(*) Speaking of their concordance on this particular subject, I laughed heartily when Tami pointed out that it’s stupid for them to be yelling, since “I think we agree on this!!!”
(**) Though is it me, or does Eric seem as irked that it’s Matt as that they’re this young? The show kind of waxed and waned over the years about how Eric felt about Matt – both as a person and as the guy dating his daughter – and I like that it’s not squeaky-clean. Eric can be there for Matt when Matt’s own father dies, but because of the Julie thing, and because of their conflicts in seasons two and three, it’s never been a cozy surrogate father/son relationship the way it is between Eric and, say, Jason Street.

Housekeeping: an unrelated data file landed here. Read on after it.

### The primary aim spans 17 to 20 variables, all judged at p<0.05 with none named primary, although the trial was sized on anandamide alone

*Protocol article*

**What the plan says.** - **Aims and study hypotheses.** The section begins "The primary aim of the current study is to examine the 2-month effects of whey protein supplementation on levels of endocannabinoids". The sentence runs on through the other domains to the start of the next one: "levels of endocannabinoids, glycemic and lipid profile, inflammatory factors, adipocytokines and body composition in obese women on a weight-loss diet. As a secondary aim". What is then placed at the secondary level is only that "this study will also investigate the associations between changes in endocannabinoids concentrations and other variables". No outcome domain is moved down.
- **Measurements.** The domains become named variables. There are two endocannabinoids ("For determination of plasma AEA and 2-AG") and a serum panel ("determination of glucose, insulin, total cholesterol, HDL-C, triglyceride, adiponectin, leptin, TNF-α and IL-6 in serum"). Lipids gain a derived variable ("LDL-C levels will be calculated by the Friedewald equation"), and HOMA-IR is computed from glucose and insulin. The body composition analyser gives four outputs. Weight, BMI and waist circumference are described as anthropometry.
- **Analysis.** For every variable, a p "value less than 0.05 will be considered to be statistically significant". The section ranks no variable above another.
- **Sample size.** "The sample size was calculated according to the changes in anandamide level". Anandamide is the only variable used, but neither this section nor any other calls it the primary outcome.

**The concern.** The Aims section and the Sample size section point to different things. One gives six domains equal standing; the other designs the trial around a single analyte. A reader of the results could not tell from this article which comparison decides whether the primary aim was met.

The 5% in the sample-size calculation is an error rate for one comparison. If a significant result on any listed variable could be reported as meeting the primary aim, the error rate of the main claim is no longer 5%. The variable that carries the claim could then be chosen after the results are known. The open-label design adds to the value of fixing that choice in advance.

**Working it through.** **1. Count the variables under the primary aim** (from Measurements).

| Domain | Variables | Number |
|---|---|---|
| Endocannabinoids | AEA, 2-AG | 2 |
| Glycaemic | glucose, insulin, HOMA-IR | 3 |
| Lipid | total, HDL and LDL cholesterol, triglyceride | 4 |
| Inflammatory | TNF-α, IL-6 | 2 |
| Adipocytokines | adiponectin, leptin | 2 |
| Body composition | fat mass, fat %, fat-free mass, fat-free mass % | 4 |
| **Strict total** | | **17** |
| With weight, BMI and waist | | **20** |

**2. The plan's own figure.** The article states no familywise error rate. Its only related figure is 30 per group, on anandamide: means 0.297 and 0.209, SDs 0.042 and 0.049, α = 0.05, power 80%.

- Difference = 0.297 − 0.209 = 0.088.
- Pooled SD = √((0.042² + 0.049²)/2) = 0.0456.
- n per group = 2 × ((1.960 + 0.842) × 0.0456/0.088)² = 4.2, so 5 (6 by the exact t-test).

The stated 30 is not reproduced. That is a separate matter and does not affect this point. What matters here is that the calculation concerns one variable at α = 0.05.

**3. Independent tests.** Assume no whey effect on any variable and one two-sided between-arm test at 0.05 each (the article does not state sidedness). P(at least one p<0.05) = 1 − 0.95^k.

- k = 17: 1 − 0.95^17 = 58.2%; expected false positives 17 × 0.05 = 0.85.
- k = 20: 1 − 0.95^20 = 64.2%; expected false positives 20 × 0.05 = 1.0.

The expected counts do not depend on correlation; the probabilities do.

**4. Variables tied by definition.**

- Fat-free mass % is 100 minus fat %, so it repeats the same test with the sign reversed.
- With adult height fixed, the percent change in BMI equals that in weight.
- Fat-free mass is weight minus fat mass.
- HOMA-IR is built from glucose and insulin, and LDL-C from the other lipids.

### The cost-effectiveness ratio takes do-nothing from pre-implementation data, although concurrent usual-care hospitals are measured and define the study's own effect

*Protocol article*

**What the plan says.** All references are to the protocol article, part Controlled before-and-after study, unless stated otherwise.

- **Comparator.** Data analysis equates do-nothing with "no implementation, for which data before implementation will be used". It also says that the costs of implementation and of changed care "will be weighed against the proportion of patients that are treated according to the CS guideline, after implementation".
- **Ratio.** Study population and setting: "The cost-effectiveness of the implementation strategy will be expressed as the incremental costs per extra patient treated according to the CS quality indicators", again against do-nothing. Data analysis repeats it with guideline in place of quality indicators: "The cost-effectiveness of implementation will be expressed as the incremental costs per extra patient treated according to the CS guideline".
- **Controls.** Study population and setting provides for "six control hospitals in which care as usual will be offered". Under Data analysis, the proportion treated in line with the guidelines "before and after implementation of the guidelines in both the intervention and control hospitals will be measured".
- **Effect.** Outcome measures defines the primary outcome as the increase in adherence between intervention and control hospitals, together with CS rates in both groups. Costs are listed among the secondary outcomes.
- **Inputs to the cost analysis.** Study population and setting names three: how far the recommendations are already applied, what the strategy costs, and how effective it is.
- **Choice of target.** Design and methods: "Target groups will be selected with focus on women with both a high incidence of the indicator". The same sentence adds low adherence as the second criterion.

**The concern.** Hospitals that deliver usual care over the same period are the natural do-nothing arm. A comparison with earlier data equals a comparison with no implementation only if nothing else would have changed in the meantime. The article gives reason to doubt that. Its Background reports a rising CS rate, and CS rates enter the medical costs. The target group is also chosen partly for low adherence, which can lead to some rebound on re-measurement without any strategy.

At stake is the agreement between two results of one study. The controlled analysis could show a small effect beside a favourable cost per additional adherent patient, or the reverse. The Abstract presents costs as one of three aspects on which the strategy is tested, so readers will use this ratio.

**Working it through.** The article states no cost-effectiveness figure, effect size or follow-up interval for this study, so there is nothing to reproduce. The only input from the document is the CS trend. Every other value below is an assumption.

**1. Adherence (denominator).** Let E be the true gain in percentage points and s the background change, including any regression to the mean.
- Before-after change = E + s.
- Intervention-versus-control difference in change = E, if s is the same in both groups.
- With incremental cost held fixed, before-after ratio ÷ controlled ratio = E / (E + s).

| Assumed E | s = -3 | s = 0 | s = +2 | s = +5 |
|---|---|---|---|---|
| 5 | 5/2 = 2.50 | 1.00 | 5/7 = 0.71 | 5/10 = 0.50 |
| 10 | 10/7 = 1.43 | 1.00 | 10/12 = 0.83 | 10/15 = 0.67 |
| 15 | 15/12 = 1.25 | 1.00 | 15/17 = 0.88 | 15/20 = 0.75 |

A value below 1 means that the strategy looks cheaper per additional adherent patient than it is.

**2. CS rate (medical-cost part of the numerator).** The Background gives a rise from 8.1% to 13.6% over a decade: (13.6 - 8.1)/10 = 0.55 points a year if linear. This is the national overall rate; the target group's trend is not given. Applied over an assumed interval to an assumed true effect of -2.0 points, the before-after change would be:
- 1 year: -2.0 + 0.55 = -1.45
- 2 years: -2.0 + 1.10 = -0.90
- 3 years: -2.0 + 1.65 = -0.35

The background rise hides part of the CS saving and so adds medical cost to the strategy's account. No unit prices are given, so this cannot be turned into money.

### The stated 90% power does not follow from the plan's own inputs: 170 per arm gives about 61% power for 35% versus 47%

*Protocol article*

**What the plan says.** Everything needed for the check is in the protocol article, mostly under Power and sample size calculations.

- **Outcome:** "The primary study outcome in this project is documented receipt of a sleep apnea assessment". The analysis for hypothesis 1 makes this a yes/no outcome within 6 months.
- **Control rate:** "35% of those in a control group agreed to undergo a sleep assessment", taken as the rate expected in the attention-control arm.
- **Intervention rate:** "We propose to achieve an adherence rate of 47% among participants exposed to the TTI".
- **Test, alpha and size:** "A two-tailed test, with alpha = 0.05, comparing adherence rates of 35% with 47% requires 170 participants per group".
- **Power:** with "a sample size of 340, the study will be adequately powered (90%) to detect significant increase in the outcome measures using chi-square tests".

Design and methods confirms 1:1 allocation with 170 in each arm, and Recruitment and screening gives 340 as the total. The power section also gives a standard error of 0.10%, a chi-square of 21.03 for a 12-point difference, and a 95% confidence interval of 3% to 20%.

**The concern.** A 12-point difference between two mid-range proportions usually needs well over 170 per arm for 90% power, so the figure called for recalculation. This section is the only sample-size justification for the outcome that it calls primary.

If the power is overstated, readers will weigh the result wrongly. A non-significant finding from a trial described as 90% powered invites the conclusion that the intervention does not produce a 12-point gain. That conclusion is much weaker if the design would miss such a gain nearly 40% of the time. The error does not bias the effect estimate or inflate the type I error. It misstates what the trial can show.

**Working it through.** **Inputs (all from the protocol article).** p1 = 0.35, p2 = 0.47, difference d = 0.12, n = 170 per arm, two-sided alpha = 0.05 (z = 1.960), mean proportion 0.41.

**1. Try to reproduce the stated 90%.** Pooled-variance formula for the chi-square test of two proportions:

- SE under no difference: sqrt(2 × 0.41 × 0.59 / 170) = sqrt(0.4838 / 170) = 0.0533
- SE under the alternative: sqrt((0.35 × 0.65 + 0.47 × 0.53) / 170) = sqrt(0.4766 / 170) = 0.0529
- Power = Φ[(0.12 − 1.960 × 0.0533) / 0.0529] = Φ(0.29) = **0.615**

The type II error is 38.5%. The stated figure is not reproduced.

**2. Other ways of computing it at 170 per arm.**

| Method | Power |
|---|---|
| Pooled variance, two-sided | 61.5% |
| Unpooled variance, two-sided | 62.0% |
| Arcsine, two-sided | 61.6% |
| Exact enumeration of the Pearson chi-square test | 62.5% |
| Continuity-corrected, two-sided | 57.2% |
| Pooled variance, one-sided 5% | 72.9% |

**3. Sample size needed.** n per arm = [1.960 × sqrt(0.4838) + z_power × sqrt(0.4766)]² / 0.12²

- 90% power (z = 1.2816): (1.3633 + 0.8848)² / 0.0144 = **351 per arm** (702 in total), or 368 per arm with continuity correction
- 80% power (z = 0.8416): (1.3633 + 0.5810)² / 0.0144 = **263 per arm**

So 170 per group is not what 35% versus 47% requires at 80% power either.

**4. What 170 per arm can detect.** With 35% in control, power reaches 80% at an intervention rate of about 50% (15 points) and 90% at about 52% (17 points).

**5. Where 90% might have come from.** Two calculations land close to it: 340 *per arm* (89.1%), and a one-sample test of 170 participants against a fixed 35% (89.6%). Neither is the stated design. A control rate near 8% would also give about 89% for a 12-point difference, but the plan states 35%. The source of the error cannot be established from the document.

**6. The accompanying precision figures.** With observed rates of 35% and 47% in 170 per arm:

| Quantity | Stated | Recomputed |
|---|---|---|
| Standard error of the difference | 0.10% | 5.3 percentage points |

So on the swooningly romantic front, all’s well that ends well. And as for the team? Well, Fienberg and I recorded that aforementioned all-“FNL” podcast, and in it he argues pretty vehemently that the Panthers should have lost in “State,” and that that victory takes away a bit of the specialness of the Lions winning here. And while I agree with him in terms of what that victory meant to the show’s second and third seasons, I don’t think that matters now. This is literally a different team, with a different legacy, and the stakes are different. Because the Lions are about to be erased from existence for the second time, nothing is at stake, and yet everything is. This is the last chance for this collection of players and coaches, in this uniform, on this side of town, to show the world how great they are and to publicly shame the Panthers boosters – if they’re even capable of shame – for what they did.